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Our Boys, by Joe Drape.

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Joe Drape and the Amazing Unbeatable Football Team

Last year, New York Times sports reporter Joe Drape left his job and his city to live with his wife and son in a tiny town in Western Kansas and watch high-school football. In Our Boys, Drape follows the Smith Center Redmen as they try to maintain a winning streak that is now at 69 victories — the longest current high-school streak in the country. He spoke to Aileen Gallagher.

What did you miss about New York while you were gone?
The possibilities and the energy of the city. The restaurants. I lived across from a grain elevator for eight months. My options were grilling outside or the Second Cup Café.

Anything you didn't miss?
How hard everything is, how walking down the street becomes like fighting a river. The struggle for community — it was easy to be part of the community there. I probably know more Smith Center people than I know in my building. I liked having a car; I forgot how joyful that is.

The kids in the book surely loved football, but they didn't seem singularly focused on it, like kids are on the East Coast.
In a small school, you do everything. You have to be in the choir and the school play and on the team. There's no specialization. That's more East Coast, and suburban. No travel soccer teams. They played everything for the simple fun. Going and playing something for two hours is just fun.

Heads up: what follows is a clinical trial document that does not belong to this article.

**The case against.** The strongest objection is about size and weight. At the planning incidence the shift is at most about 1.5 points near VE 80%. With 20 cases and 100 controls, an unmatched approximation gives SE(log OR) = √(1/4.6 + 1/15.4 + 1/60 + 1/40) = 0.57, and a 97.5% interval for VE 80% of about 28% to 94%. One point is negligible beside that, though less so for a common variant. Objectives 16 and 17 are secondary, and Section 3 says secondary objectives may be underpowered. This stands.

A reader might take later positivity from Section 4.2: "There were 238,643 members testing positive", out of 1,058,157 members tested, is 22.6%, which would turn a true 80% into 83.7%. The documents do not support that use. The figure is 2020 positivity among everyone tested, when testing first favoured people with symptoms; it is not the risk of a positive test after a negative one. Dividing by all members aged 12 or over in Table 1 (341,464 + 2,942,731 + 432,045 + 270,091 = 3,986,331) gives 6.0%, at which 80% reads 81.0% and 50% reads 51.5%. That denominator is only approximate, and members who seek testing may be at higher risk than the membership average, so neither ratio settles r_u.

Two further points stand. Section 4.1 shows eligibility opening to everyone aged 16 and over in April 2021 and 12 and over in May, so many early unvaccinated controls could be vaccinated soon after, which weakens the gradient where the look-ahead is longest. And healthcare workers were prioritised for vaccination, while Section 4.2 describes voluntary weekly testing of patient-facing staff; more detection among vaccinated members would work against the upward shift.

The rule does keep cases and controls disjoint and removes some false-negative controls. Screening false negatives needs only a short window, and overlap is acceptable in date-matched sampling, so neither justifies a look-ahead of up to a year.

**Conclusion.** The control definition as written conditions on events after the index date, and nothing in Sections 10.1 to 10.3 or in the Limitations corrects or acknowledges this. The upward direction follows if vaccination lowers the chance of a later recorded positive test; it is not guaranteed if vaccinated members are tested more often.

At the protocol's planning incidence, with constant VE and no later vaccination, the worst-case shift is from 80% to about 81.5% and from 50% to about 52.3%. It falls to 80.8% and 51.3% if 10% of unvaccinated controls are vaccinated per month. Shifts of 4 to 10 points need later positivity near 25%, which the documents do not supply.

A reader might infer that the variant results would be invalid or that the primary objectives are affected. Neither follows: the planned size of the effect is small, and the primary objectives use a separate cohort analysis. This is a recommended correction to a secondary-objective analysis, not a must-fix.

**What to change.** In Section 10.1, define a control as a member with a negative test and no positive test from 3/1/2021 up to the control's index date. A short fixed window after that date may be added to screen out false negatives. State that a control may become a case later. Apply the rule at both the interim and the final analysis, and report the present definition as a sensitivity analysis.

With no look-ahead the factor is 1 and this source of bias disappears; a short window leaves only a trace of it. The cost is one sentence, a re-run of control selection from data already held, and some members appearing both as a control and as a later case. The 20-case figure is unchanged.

Granted, the book is about football. But women were sparse in this portrayal of Smith Center.
That's my shortcoming there. The book focused on football, which is men. To me, it was neat seeing how important moms' unconditional love was to these kids.

I'm just going to plead guilty. I probably should find a girls' team with that success because women buy 80 percent of the books anyway.

You mention a few times in the book that if the Redmen lost a game it would lead to a completely different narrative. Is it easier to write about a winning team than a losing team?
Losing teams have more news, but it's more fun to write about winning teams. Winning is an uplift. Winning sustains interest. When they lose — and they will lose — it'll be one of their finest moments of their community. This isn't Friday Night Lights.

Does it ever get boring to watch a team steamroll opponents game after game?
It does. That's why there's only two games in the whole book with play-by-play. You root for the kids.

This team has been running the same wishbone offense for years. How is it that no one's been able to beat them?
What it really comes down to is Smith Center is better prepared and tougher. They're going to out-hit you till you give up. It really is that simple. They're just well coached.

The Redmen coaching staff figures prominently in Our Boys, as do all the adults in Smith Center. What did you learn there about being a father?
To pay attention. Love, patience, and hard work are as old-fashioned as you can get. You do have to take time with them. I'm more aware, since I've been back, of community, and how important that is.

I came from a place where everyone knew who you were. I'm noticing now, even in the second year of preschool, a general wariness of becoming the way I came up. It takes more of an effort. That's what I'm trying to work on.

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Photo: Courtesy Times Books